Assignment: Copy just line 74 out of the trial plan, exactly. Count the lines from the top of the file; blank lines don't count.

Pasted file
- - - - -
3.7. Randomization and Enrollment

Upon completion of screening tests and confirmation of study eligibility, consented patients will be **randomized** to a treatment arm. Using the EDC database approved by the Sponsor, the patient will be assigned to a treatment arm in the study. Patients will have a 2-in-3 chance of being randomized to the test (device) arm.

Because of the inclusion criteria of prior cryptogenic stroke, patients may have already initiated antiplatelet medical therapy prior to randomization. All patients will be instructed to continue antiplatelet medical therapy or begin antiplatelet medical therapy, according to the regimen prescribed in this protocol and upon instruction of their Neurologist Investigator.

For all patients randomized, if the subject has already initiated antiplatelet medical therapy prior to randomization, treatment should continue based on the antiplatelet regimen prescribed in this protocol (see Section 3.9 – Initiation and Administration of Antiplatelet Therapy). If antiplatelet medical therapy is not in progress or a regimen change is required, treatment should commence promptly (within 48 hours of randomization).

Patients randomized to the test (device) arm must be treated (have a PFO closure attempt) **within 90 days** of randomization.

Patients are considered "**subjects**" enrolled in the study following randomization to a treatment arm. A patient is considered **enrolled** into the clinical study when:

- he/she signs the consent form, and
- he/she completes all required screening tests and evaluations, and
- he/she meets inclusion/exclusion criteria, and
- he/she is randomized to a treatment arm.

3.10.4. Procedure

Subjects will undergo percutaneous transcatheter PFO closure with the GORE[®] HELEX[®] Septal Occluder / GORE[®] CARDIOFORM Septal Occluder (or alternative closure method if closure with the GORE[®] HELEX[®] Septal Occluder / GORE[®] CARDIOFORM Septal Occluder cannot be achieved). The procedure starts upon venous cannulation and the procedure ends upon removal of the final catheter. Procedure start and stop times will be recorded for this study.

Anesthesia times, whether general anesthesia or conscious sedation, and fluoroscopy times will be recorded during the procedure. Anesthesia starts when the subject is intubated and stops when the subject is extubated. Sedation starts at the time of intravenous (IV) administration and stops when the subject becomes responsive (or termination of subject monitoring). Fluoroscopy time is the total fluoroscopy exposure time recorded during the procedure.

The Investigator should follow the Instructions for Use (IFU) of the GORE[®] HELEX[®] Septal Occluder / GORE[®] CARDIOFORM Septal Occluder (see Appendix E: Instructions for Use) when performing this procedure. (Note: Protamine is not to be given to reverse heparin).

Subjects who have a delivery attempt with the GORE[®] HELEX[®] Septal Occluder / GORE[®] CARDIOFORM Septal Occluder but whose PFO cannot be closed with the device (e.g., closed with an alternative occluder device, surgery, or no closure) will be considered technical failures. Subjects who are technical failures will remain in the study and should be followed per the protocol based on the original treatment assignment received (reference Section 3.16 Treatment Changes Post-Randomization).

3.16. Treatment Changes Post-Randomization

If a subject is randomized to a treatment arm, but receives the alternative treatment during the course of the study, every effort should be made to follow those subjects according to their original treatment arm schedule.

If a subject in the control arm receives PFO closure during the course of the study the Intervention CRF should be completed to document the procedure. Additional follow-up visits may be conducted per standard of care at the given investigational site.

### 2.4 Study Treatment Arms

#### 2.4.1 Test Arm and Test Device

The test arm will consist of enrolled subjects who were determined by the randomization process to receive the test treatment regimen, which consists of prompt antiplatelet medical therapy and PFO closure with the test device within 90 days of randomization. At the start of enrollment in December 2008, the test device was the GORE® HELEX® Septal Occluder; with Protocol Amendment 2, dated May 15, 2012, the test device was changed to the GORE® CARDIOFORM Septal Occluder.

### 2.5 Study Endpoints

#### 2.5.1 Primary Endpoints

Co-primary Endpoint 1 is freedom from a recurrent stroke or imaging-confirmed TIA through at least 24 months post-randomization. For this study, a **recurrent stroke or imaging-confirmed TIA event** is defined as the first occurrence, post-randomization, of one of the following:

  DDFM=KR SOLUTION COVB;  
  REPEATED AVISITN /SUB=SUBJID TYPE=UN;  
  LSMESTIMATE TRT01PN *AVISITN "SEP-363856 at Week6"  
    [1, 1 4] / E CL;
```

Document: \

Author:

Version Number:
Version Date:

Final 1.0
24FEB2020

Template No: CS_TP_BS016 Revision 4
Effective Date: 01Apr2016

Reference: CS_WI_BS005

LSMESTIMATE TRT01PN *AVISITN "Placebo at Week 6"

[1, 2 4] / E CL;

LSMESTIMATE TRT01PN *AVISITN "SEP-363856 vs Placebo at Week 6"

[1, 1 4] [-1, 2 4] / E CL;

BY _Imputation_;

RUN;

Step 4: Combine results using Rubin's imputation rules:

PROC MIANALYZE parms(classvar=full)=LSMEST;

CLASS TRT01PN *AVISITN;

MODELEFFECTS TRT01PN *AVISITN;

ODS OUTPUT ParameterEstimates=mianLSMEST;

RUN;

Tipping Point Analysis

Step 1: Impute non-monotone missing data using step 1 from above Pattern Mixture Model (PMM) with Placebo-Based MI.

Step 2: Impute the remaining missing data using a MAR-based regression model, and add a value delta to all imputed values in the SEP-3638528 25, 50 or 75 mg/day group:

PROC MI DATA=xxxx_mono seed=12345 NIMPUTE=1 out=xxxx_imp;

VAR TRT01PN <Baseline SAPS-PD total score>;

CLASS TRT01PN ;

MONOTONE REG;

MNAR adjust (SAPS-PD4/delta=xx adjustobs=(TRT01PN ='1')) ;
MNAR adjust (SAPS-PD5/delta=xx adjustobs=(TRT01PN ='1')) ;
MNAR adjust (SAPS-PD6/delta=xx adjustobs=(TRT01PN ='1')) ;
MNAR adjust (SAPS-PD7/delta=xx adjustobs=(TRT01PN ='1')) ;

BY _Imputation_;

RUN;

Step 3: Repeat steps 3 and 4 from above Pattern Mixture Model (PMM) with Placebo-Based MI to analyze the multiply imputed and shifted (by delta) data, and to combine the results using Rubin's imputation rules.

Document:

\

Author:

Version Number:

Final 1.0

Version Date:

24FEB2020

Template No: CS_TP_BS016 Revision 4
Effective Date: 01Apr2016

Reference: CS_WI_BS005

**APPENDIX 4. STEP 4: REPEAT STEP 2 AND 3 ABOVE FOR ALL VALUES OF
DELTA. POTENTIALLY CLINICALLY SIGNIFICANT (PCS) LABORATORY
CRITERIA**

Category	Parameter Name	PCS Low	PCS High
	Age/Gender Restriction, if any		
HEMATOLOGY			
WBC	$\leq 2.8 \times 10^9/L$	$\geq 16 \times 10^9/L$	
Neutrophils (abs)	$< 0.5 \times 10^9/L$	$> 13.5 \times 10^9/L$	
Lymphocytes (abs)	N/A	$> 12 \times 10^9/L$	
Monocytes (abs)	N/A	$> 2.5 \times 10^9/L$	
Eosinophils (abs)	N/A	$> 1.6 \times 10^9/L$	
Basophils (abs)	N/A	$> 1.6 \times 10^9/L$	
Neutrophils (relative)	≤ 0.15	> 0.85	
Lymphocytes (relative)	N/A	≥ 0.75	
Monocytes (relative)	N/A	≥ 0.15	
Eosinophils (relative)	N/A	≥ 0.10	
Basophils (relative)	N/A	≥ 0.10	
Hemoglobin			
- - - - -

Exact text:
Reference: CS_WI_BS005